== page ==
Review: My Own Worst Frenemy by Kimberly Reid

 

Title:  My Own Worst Frenemy

Author: Kimberly Reid

Publisher: Dafina

ISBN: 978-0758267405

 

May Contain Spoilers

From Amazon:

Straight outta the Mile High City, Chanti Evans is an undercover cop’s daughter and an exclusive private school’s newest student. But Chanti is learning fast that when it comes to con games, the streets have nothing on Langdon Prep.

With barely a foot in the door, fifteen-year-old Chanti gets on the bad side of school queen bee Lissa and snobbish Headmistress Smythe. They’ve made it their mission to take Chanti down and she needs to find out why, especially when stuff begins disappearing around campus, making her the most wanted girl in school, and not in a good way. But the last straw comes when she and her Langdon crush, the seriously hot Marco Ruiz, are set up to take the heat for a series of home burglaries–and worse. . . . 

Review:

I wasn’t quite sure what to expect when I first picked up My Own Worst Frenemy.  While I occasionally found protagonist Chanti grating, I also found her likeable, capable, and intelligent.  Maybe too smart for her own good, because she couldn’t keep herself, or her mouth, from getting her in trouble.  While watching each new disaster play out, I kept wondering how on earth she was going to clear herself of each new mess she tumbled in.  Usually face first, with plenty of embarrassment and the eminent threat of expulsion from her new prep school, and worse, a trip to jail!  Chanti keeps herself very busy getting herself out of these situations, and each new hurdle kept the pages turning.

After being in the wrong place at the wrong time during summer break, Chanti’s mom, a no-nonsense undercover cop, decides her daughter needs to be in new surroundings.  Separated from her friends, Chanti finds herself enrolled at Langdon Prep, a school across town for rich kids.  Kids jarringly different from herself, and kids who don’t hesitate to mock her scholarship and her humble background.  As Chanti tries to fit in with kids she has absolutely nothing in common with, she finds other trials to overcome.  A series of thefts has suspicions aimed firmly in her direction, as well as the two other scholarship kids at Langdon.  Determined to clear her name, and maybe hook-up with cutie Marco, Chanti finds herself in a lot more trouble than she bargained for.

I have to admit, when I first met Chanti, I didn’t like her.  She is a smart aleck, and she thinks she is a lot more street savvy than she actually is.  Then I learned that her bravado is all a front, and that she would really rather run from a confrontation than engage in one.  To keep herself from looking like a coward, she meets adversity head on.  I started to admire that trait, because I think I would have rolled over and given up a few times if I had been presented with the same challenges as Chanti.  I also started to appreciate her flaws, and her acceptance of them, as the story unfolded.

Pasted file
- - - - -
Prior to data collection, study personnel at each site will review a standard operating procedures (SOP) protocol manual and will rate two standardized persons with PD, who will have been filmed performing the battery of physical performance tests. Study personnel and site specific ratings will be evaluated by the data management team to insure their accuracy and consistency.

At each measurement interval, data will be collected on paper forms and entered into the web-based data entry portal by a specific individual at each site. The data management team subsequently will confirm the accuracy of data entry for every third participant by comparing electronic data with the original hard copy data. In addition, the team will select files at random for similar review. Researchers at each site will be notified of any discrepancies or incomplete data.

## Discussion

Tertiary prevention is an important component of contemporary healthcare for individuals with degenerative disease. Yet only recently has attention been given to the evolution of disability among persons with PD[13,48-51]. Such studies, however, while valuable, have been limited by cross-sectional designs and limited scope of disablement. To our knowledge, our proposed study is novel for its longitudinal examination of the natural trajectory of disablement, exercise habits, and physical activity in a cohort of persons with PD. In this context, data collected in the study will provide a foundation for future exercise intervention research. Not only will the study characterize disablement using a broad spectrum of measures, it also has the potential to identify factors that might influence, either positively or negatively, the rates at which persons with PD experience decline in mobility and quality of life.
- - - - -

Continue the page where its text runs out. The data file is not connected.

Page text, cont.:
What Chanti is good at is noticing things.  She also never backs down from a challenge.  Having observed her mom in action, Chanti can’t help but mimic some of her mom’s detective skills.  It’s almost genetic.  She can’t help noticing things, and many times, it’s noticing things that get her into trouble.  She is curious about everything, and is always trying to understand other people’s motivations.  This trait annoys pretty much everyone she meets, because she can’t help but grill them about – well – everything. 

As the charges against Chanti increase, so does her desperation to discover the real thief.  As her life hurtles out of control, Chanti tries desperately to reconcile her old life and her old friends with her new life at Langdon Prep, where it looks as though she will never fit in.  The pages starting turning with increased velocity as Chanti’s troubles magnified.  Once I got involved in the plot, I gobbled this book up in an afternoon.  This is a fun read for fans of contemporary dramas, with a mystery thrown in for good measure.  I felt that the romance elements needed to be stronger, and I’m hoping that Chanti and Marco’s relationship will be further developed in the next book.  I also hope that Chanti’s mom, Lana, will be a little more active in her life; no wonder Chanti keeps getting herself into mischief!  It’s not like her mom is home to keep her on the straight and narrow.  

Grade: B

Review copy provided by {Teen} Book Scene


My Own Worst Frenemy is available in both print and digital formats: